My honest review of Lee Allen Howard’s “The Covenant Sacrifice”
A few months after tackling one of the things that creep me out about the modern world, it’s time to step up the challenge and face two other things that scare me off: religious fanaticism and insects*.
I know, I was pretty sure I’d never had the chance to put those two words in the same sentence of a blog post, but one of the best things about life is its unpredictability, usually mixed with the right touch of irony. The opportunity to challenge my own fears and at the same time to ramble with myself about low-chance events in my writing career was given to me, once again, by reading Lee Allen Howard’s The Covenant Sacrifice.
I haven’t been reviewing many books of lately (but this doesn’t mean I’m not reading), and I needed a spark to get back on track. A fresh start reading books with a critical eye, in the good meaning of the term. And The Covenant Sacrifice‘s blurb sounded promising enough. You see, as an agnostic who was raised a catholic I’ve always seen many aspect of religion as a form of fanaticism.
I know that it’s unfair to people who really believe and use their faith to be kind and do good: as I get older it’s easier for me to see that, like many other things in life, religion can be used as a purpose to do good or as a weapon. I remain agnostic, but I kind of see the point of someone who wants to believe there’s something else out there and it’s pushed to do good because of it. But the conflict I experienced in my early teen when religion was imposed on me because “it’s how it works around here” remains. Moreover, it’s way too common nowadays to see faith used as a tool to push a reactionary and hypocritical agenda, especially from people in a position of power.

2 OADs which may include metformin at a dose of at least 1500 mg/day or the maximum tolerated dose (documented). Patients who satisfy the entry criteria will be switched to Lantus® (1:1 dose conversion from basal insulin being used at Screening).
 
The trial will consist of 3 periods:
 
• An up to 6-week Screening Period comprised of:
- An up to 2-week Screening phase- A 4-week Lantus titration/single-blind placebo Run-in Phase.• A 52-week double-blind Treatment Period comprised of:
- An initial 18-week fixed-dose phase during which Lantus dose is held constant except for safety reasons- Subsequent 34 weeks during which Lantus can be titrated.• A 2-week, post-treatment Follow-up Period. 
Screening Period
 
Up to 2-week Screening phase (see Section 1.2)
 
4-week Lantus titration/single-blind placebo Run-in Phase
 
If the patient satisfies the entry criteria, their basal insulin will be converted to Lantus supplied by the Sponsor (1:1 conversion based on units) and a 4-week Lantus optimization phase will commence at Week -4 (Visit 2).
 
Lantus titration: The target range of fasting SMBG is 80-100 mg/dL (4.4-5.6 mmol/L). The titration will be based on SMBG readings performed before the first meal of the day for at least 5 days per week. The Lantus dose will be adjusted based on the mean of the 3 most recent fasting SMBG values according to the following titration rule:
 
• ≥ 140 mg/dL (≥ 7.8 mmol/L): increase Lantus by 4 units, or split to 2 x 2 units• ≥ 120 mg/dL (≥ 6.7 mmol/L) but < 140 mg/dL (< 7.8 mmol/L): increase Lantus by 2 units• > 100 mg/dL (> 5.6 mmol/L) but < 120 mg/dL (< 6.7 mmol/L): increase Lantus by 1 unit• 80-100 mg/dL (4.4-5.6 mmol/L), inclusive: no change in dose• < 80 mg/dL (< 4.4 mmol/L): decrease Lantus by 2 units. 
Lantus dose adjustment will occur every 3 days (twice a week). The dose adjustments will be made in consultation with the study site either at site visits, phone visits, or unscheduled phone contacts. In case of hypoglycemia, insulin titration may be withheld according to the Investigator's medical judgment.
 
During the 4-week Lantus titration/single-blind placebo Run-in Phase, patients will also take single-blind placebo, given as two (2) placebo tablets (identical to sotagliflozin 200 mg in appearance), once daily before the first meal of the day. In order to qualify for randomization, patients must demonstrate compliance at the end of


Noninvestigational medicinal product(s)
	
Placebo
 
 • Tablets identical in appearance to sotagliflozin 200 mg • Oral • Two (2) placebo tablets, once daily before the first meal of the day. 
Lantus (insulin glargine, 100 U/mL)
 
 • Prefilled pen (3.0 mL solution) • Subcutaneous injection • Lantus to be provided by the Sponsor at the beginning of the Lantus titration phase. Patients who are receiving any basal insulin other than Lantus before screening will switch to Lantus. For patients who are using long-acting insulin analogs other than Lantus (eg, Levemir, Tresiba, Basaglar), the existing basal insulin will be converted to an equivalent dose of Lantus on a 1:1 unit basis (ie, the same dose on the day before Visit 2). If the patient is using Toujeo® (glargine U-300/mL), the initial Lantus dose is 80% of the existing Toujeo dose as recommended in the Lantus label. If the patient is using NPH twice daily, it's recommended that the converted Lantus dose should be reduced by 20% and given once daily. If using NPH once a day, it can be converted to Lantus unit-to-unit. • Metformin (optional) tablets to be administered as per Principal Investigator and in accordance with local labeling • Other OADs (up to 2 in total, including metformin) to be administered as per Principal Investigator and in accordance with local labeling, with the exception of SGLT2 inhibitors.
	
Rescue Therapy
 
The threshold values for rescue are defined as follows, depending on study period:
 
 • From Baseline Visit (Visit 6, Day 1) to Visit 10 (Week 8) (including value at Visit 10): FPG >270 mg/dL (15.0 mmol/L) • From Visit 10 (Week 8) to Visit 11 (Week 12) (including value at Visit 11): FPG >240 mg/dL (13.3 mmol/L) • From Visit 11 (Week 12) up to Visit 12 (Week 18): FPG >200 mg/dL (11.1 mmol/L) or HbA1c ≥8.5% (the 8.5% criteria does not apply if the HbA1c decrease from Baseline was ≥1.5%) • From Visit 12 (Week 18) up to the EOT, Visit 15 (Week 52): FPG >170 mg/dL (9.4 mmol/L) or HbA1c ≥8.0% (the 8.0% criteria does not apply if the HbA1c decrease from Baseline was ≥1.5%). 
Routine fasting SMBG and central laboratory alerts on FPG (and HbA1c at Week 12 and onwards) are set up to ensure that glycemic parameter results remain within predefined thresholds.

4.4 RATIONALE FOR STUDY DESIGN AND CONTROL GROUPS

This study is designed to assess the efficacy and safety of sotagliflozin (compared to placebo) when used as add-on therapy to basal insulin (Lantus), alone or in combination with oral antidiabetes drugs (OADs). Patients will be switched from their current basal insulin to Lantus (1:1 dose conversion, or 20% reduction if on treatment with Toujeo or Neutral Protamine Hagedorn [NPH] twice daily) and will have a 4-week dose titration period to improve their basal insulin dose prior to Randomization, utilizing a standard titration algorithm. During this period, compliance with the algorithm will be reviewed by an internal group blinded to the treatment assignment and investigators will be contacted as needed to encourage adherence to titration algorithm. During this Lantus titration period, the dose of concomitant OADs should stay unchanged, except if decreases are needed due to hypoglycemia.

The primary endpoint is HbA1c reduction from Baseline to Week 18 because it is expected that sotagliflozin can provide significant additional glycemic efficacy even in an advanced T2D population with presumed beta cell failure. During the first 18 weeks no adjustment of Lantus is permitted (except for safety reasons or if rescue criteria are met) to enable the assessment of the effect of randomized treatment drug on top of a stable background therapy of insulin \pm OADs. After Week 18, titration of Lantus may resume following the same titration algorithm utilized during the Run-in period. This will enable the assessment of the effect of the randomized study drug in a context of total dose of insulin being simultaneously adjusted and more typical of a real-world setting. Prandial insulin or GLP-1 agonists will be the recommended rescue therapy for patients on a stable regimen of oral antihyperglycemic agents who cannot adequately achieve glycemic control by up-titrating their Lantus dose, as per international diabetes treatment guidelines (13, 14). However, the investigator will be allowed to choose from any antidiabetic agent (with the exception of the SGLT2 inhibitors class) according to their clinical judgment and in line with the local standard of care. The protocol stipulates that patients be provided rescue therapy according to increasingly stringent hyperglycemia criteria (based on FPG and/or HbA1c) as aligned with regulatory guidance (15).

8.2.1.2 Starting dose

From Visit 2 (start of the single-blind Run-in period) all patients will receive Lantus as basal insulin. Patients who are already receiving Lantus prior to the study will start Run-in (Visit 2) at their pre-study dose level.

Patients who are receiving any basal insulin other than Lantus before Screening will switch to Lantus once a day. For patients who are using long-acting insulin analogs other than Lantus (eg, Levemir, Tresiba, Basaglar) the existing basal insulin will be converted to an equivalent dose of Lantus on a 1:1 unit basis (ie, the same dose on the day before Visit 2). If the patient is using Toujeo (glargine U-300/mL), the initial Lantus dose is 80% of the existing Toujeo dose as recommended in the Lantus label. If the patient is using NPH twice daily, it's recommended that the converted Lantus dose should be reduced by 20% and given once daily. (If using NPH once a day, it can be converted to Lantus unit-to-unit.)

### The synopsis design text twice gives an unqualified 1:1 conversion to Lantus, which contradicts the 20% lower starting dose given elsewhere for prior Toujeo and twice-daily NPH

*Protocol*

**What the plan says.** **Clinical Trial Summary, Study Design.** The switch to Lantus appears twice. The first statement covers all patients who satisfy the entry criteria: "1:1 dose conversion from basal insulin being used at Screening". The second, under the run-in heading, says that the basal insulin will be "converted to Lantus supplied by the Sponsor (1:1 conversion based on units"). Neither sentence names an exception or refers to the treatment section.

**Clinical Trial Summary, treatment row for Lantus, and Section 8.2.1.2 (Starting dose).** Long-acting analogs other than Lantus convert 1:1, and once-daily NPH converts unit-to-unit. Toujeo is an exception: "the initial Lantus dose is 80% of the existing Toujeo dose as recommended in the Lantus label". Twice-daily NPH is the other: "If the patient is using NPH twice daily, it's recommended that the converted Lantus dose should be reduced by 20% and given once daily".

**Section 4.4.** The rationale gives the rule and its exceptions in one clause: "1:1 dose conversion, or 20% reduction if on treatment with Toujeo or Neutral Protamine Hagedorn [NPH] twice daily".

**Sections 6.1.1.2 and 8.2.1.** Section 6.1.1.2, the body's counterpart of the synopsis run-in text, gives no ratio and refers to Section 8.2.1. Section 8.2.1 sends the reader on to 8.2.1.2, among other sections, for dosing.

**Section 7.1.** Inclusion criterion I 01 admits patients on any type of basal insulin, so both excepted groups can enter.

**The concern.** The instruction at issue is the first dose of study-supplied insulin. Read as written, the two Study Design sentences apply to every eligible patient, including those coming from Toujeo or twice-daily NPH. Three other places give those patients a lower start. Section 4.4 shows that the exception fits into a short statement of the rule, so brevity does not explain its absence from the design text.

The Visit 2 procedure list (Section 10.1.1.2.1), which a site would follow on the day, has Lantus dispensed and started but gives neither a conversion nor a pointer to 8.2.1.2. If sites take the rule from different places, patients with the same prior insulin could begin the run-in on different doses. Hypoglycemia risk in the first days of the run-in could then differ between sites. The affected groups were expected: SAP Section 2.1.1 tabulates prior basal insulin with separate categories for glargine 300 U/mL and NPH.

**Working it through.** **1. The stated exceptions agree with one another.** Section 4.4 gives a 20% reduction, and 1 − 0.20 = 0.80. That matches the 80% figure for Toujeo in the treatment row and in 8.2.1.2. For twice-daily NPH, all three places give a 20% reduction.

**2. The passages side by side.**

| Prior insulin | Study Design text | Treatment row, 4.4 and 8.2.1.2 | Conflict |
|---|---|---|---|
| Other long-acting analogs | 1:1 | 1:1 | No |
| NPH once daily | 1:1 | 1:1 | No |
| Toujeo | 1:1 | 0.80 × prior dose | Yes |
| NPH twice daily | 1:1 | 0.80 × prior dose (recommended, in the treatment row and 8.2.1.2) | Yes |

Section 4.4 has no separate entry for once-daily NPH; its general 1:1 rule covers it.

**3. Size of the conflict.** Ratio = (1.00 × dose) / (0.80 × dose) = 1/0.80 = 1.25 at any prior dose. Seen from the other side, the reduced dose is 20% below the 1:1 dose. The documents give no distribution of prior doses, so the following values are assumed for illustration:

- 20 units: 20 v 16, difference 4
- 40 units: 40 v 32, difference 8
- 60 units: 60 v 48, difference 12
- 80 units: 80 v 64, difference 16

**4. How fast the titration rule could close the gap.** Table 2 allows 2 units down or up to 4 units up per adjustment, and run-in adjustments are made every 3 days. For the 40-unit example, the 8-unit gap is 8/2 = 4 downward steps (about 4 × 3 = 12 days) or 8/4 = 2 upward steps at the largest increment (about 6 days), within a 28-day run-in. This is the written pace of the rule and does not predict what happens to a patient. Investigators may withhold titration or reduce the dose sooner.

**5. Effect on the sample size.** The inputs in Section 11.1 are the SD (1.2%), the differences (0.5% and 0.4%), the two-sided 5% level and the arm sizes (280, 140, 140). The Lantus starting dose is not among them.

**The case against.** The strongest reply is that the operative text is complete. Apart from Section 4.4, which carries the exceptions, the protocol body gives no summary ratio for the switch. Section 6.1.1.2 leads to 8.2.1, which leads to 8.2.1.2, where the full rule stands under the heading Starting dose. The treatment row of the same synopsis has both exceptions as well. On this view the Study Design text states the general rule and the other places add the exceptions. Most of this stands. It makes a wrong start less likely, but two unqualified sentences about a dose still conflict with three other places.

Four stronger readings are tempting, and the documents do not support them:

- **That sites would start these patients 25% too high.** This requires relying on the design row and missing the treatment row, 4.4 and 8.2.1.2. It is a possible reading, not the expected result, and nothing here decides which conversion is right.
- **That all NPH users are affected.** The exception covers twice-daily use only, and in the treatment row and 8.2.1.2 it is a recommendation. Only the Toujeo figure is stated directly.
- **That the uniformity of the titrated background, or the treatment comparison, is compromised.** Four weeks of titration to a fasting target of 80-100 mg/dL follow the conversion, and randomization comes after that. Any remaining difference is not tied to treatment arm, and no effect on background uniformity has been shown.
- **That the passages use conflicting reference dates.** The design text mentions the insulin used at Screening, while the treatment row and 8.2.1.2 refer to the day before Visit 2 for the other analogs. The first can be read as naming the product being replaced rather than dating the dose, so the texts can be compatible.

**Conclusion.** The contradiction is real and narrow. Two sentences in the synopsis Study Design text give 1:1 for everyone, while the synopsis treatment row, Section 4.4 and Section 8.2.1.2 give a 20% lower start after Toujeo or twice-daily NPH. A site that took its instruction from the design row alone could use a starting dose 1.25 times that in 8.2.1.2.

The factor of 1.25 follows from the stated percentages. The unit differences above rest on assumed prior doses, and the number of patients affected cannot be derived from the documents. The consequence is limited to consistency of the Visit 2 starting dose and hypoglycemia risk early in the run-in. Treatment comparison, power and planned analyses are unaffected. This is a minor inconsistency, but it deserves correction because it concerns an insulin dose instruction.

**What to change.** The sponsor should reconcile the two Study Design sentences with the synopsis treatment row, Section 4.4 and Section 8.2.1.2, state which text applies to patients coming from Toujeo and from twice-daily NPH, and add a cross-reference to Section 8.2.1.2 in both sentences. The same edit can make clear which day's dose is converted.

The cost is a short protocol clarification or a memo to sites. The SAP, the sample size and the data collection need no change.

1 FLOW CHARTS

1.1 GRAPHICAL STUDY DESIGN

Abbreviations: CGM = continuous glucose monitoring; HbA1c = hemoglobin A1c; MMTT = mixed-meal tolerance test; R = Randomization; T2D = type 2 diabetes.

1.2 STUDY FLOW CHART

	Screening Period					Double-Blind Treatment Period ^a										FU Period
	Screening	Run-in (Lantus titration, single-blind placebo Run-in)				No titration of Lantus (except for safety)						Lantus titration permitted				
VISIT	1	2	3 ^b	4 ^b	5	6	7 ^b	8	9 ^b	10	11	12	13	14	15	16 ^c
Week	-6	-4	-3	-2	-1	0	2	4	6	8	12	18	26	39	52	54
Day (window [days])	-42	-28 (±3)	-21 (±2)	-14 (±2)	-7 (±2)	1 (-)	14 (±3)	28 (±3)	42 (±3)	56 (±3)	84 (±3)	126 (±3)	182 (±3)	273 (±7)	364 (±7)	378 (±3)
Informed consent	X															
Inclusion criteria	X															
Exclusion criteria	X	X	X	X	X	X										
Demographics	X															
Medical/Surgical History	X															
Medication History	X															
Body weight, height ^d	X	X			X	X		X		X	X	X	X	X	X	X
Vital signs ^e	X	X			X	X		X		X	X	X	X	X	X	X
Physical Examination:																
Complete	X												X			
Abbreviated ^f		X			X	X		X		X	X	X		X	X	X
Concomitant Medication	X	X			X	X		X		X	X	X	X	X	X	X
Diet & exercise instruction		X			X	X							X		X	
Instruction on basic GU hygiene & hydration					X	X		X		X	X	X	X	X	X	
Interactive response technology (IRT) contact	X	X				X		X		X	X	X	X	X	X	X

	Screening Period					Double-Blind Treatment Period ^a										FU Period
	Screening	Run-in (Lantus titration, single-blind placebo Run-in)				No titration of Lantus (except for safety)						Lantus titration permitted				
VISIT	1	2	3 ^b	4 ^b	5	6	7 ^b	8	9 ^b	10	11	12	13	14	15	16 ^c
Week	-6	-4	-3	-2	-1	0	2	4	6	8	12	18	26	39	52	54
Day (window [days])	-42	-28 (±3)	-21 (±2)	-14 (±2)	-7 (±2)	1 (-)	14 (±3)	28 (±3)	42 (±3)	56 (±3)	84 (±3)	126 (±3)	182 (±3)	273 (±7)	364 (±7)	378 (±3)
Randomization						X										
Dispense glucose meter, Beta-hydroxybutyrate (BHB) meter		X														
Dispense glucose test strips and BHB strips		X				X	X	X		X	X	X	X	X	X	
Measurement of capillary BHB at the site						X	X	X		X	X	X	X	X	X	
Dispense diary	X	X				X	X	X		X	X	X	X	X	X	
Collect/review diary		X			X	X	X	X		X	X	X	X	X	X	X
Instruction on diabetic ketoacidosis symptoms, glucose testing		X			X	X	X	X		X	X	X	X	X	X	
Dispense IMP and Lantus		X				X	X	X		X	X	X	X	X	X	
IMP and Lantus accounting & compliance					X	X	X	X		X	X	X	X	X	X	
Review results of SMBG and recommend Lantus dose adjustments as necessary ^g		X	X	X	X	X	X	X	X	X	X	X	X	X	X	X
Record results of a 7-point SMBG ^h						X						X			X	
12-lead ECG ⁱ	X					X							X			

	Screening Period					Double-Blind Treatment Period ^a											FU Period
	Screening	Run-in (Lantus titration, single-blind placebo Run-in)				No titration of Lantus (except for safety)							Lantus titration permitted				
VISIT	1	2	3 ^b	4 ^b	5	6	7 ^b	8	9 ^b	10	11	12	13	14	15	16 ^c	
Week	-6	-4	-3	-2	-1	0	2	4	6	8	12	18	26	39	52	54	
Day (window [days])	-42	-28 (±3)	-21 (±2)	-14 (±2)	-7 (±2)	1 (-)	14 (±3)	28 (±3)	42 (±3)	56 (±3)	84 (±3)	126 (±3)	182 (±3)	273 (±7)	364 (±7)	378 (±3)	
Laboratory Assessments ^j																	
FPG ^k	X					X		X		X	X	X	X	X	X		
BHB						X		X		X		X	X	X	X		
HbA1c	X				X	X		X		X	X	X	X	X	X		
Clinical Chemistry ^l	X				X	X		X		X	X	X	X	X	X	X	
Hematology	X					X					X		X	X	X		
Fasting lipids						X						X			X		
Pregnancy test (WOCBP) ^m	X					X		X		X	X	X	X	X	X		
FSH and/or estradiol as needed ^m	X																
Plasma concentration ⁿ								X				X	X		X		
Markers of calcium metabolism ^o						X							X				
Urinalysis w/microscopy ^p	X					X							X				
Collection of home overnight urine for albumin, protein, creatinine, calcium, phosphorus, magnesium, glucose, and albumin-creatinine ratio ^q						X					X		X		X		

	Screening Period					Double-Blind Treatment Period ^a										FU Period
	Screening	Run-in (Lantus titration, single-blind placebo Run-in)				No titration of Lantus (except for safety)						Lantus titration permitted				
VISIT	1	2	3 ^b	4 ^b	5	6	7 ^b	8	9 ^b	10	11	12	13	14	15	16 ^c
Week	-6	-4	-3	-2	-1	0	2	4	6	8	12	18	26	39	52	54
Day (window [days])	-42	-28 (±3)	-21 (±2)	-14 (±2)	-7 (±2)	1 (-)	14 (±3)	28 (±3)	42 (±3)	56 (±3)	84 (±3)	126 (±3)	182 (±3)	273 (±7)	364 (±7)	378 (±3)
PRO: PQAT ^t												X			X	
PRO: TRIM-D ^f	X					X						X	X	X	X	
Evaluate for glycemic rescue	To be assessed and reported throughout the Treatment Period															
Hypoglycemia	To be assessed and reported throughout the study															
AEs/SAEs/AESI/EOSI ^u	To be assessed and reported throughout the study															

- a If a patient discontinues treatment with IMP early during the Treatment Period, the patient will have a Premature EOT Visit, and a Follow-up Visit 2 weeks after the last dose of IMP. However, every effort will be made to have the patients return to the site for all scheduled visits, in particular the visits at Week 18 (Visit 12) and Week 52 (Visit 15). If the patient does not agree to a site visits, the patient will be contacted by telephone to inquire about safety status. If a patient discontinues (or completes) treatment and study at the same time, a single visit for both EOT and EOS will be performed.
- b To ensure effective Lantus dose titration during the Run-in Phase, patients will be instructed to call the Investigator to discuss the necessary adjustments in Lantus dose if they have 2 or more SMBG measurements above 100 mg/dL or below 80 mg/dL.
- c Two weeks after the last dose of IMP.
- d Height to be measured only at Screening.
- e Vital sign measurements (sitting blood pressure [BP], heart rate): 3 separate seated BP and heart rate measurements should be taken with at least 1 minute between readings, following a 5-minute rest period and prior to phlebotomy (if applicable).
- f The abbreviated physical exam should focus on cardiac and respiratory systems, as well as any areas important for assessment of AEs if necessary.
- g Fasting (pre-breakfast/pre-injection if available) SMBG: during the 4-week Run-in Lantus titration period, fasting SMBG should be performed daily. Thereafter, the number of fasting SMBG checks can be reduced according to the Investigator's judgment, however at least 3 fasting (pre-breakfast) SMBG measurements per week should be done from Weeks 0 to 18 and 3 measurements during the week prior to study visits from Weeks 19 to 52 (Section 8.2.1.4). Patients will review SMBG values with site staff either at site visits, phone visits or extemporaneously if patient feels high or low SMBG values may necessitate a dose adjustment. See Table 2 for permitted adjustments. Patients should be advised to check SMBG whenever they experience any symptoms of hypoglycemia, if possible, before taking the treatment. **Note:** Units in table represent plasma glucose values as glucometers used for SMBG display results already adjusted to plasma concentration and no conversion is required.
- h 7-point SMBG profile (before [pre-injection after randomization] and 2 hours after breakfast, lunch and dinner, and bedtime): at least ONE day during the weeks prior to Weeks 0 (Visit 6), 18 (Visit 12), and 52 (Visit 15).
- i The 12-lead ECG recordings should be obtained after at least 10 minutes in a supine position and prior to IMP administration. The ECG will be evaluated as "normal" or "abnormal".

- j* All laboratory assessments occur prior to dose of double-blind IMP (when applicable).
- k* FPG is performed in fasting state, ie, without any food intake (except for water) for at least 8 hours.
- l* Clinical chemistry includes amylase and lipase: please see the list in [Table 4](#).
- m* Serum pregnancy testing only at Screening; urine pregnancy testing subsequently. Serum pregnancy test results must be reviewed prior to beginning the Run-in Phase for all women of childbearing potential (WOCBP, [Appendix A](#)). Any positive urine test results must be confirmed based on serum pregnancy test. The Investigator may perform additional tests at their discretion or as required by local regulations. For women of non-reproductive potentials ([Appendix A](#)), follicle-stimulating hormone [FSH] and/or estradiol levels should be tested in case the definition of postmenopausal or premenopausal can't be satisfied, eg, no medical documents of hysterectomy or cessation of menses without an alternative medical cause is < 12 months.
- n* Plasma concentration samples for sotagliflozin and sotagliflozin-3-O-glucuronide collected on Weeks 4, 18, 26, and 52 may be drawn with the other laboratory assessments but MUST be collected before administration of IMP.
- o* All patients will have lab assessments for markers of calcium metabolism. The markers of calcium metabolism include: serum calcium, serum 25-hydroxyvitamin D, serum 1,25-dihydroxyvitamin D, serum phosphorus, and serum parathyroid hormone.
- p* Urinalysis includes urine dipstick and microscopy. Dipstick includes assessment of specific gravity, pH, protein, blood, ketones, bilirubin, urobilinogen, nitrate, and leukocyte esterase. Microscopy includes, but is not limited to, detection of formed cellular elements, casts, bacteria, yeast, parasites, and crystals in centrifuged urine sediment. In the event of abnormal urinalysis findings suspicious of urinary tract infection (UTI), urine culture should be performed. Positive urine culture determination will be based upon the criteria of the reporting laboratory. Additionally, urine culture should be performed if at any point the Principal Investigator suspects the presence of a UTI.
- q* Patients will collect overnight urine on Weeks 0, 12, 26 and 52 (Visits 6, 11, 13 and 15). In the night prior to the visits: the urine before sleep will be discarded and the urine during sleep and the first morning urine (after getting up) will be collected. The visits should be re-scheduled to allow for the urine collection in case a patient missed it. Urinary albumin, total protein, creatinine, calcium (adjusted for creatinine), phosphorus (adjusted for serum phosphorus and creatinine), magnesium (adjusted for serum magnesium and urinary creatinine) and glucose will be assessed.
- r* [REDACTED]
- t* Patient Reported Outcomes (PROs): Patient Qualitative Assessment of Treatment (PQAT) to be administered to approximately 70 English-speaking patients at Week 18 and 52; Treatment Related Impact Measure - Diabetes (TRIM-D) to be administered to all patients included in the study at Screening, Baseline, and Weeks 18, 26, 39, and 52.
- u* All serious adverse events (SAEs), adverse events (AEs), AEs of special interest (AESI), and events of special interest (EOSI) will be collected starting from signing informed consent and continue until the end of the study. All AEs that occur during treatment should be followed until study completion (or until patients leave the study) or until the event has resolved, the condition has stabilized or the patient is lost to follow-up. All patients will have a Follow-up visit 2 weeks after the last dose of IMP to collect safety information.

And as I read page after page of The Covenant Sacrifice I couldn’t help but think how Uriah Zalmon is the perfect representative for this distorted use of faith. It was quite a surprise to see him as the person who was supposed to save the small community living in the middle of nowhere in rural Pennsylvania from the horrendous threat that loomed over their heads.
We’re used to see stories in which the roles of good and evil are defined and clear, but as much as the other side appeared worse, page after page it got harder and harder to see Zalmon as a hero, someone you wish to see triumphant. Is this the real good/evil dichotomy, or is there another way?
In the description of that remote corner of countryside I saw a “on steroids” version of the small village I grew up in, and many other church-centric small villages too: the same kind of close-minded faith, but exponentially bigger. A caricature of it, and it’s all made worse by how isolated and hard to leave it is.
Many of the aspects of the story were easy to guess even from the first few pages, but the way everything meshed together made the story work. It was an enjoyable and engaging read, and thanks to a few days of vacation at the beach I finished it in less than four day, cover to cover. As a bonus, the incredible heat I experienced in Northwestern Sardinia and the cicadas who sang non-stop at any time of the day made the immersion even deeper.
If that’s not the perfect Summer read, then I don’t know what else it is.
I’m not sure those creatures people are turned into are actually insects, given how uncomfortable insects make me I’ve chosen to picture them as huge bats in my head. But the way they’re generated seemed better associated with insects and it contributed to a few chills down my overheated spine.